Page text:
With a little bit of poking around on the internet, I noticed several blog posts mentioning students as activists.  Research shows middle school students are far more likely to notice and act on injustices they see in the world as compared to adults. I also recalled the egocentric nature of this age group.

My ah-ha! And that quickly, the lesson shifted. Instead of  focusing on a city few students have visited, we started at home with a set of pictures I had taken around Hobbs, NM. (Click on the link to see them all.)

Looking toward Heizer

Looking toward Heizer

 

 

 

 

 

 

Next, came a discussion about what was the big deal if plastic bags are everywhere. I tweaked this presentation to make it a bit more “middle school” appropriate.

The Plastic Bag Story from Iulian Gulea

After this, we held a discussion how communities have decided to Ban Plastic Bags–Santa Fe last year, Dallas banned bags in January, and the entire state of California will be joining the group this summer. I curated the following resources to get my students thinking about how plastic bags are causing problems for our environment and what different communities are doing about it.

The Plastic Bag Debate (Folder of Resources for my students)

Finally, the challenge. I asked students to study the material I had shared and then to develop a plan that would reduce the environmental impact of plastic bags in our community.

Some of the ideas developed by my students:

  • Ban the Bag in Hobbs or the state of New Mexico–creating presentations to share with city officials to try to ban plastic bags in our community.
  • Presentations and Posters to build awareness surrounding plastic bags.
  • Clean-Up days around the community–or advertising and participating in ones already scheduled.
  • Creating Reusable Bags out of T-Shirts and teaching others how to do it.
  • “Bring Plastic Bags” Wednesday and the top class would receive a free homework pass.
  • Creating Reusable Bags and passing them out to shoppers in the community.
  • Creating a Children’s Story with a Plastic Bag villain.

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I am so pleased with the variety of ideas that the students developed! We reached the learning targets I had in mind and students had the opportunity to do something good for our planet. I had 100% completion of a project of some kind.

Here are a few of the Presentations of students that used Google Presentations. I realize that not all are perfect, but as their teacher, I am pleased with the progress we are making.

Brianna and Marianna

Justin and Brittaney

Haley and Margaret

Christina

Mario

Connecting our content to authentic learning opportunities builds excitement, a sense of community and learning for all. I’d love to hear what others teachers are doing to present real problems for our students to address. And if you have any questions for me, please ask away!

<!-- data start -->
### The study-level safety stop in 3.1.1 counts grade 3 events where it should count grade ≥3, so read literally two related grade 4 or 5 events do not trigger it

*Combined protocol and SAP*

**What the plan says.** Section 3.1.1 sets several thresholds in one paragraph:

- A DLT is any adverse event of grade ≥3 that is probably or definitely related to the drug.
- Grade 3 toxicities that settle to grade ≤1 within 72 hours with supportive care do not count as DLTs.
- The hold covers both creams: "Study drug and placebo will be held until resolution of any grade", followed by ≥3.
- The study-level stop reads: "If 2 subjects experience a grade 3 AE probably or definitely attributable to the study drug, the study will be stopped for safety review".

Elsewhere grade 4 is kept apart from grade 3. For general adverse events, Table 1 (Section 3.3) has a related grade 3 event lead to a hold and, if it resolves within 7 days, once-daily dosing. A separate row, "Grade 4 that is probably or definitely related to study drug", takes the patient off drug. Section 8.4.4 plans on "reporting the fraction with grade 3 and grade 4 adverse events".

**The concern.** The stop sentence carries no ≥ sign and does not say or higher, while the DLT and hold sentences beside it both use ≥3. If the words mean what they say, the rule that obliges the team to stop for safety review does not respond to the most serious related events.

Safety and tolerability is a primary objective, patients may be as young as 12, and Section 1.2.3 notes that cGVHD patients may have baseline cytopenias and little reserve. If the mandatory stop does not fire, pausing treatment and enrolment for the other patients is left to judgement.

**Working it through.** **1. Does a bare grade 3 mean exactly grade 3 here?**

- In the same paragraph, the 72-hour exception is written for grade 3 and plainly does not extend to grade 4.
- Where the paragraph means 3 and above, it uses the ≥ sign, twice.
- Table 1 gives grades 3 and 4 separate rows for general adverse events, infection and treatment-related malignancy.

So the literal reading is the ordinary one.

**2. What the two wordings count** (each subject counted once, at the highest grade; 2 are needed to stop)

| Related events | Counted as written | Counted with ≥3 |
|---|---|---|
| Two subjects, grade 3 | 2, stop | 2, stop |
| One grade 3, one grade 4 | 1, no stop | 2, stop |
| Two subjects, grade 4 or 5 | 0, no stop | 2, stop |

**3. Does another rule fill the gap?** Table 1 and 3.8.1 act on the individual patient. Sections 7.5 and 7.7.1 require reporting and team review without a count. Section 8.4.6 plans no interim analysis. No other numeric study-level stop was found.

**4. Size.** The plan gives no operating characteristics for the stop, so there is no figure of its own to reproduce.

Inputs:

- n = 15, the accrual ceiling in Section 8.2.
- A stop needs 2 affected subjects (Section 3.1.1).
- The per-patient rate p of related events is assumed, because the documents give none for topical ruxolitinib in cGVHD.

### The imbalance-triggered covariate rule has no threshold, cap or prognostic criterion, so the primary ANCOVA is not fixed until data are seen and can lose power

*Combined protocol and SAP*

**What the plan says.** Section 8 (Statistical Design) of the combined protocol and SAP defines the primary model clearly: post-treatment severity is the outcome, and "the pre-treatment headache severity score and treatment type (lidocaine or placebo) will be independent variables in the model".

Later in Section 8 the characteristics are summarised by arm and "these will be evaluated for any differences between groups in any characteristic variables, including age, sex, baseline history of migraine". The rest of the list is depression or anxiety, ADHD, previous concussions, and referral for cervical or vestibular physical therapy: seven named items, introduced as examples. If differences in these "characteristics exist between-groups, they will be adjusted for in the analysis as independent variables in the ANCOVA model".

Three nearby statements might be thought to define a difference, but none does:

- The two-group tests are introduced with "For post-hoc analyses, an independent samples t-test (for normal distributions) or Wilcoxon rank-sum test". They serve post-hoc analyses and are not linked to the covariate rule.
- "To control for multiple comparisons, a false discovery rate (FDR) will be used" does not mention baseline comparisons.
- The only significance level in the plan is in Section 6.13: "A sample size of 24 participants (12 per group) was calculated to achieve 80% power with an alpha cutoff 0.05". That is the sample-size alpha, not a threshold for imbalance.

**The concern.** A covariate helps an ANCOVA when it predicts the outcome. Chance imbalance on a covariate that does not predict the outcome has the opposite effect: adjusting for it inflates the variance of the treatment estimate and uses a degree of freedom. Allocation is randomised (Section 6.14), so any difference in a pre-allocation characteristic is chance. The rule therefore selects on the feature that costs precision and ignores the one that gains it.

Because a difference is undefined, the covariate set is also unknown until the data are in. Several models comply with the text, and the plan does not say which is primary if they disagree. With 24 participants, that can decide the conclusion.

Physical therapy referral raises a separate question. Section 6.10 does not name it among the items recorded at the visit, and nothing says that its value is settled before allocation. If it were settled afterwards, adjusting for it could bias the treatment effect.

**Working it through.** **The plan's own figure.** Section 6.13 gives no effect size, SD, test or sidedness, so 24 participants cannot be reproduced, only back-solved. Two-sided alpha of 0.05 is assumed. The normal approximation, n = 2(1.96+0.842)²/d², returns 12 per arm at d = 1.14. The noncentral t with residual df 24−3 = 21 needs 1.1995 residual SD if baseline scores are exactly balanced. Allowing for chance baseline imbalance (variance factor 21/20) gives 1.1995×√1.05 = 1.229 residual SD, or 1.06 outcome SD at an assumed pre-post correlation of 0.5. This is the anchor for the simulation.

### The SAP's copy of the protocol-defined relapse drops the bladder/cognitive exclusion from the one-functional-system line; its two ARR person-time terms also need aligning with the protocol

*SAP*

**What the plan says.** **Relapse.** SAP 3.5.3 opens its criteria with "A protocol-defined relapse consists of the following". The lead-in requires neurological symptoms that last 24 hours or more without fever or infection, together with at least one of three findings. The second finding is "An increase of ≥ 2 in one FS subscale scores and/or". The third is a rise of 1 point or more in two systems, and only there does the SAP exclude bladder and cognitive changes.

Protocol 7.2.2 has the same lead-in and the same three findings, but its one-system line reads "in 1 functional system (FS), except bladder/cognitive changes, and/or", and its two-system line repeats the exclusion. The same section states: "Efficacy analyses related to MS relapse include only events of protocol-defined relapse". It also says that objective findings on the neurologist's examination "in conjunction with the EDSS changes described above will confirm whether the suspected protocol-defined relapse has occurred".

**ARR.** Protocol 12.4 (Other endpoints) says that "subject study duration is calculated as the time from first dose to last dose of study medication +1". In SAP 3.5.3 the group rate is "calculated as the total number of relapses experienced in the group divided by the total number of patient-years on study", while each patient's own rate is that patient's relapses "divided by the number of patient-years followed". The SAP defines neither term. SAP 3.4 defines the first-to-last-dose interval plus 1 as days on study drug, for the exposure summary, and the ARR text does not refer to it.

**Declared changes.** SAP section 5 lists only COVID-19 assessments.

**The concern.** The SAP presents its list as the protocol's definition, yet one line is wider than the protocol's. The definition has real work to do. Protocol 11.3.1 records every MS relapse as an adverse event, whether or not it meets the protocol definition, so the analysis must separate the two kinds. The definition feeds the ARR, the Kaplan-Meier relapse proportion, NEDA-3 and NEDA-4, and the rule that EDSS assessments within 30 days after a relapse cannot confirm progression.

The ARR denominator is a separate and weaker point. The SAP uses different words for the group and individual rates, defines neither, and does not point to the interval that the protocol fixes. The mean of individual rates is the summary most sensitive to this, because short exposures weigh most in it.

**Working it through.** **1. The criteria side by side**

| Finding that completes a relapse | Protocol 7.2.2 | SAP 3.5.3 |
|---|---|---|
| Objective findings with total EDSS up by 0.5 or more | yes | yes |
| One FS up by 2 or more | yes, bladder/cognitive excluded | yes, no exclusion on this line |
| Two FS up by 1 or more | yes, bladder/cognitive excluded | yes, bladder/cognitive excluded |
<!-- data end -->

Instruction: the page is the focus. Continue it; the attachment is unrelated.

Artwork thanks: Are We Still Alive by Wasfi Akab at https://www.flickr.com/photos/38837659@N06/4808241216/?rb=1

Teachers Rejuvenate!

Teachers, you are worth melting for!

Teachers, you are worth melting for!

 

 

 

 

 

Teachers… We made it!

We made it to the Winter Holidays.

Although I’ve been in the teaching profession for more years than I care to admit, this past month, I caught myself feeling discouraged, wondering if it was all worth it.

I am one of those over-achiever teachers.  I work every weekend, meticulously planning lessons, making sure they tie into state and national standards. I work to make my lessons rigorous yet also engaging. I want what we are learning in science to be relevant to what’s going on in their lives as well as give my students a global perspective. I like to give feedback that makes sense to my students, so I take the time to write out detailed comments to students in their science notebooks.

Day after day, week after week, I work hard to be the best teacher I can be. It isn’t easy, as any teacher will tell you.  But, I want what is best for my students and so I make the time to do these things.

Then one day, as I was getting students ready to start a lab,  a kid mutter under his breath, “I hate this class…”

What!?!

It was one of this moments when I thought, “This is stupid! Why am I trying so hard if they don’t even care?” It was a discouraging moment. In fact, I couldn’t even start the lab. I had the class put everything away, and they worked out of a science workbook for the day. It was silent. They were busy.  And it was so so easy  for me as a teacher to do.

The students also didn’t learn squat.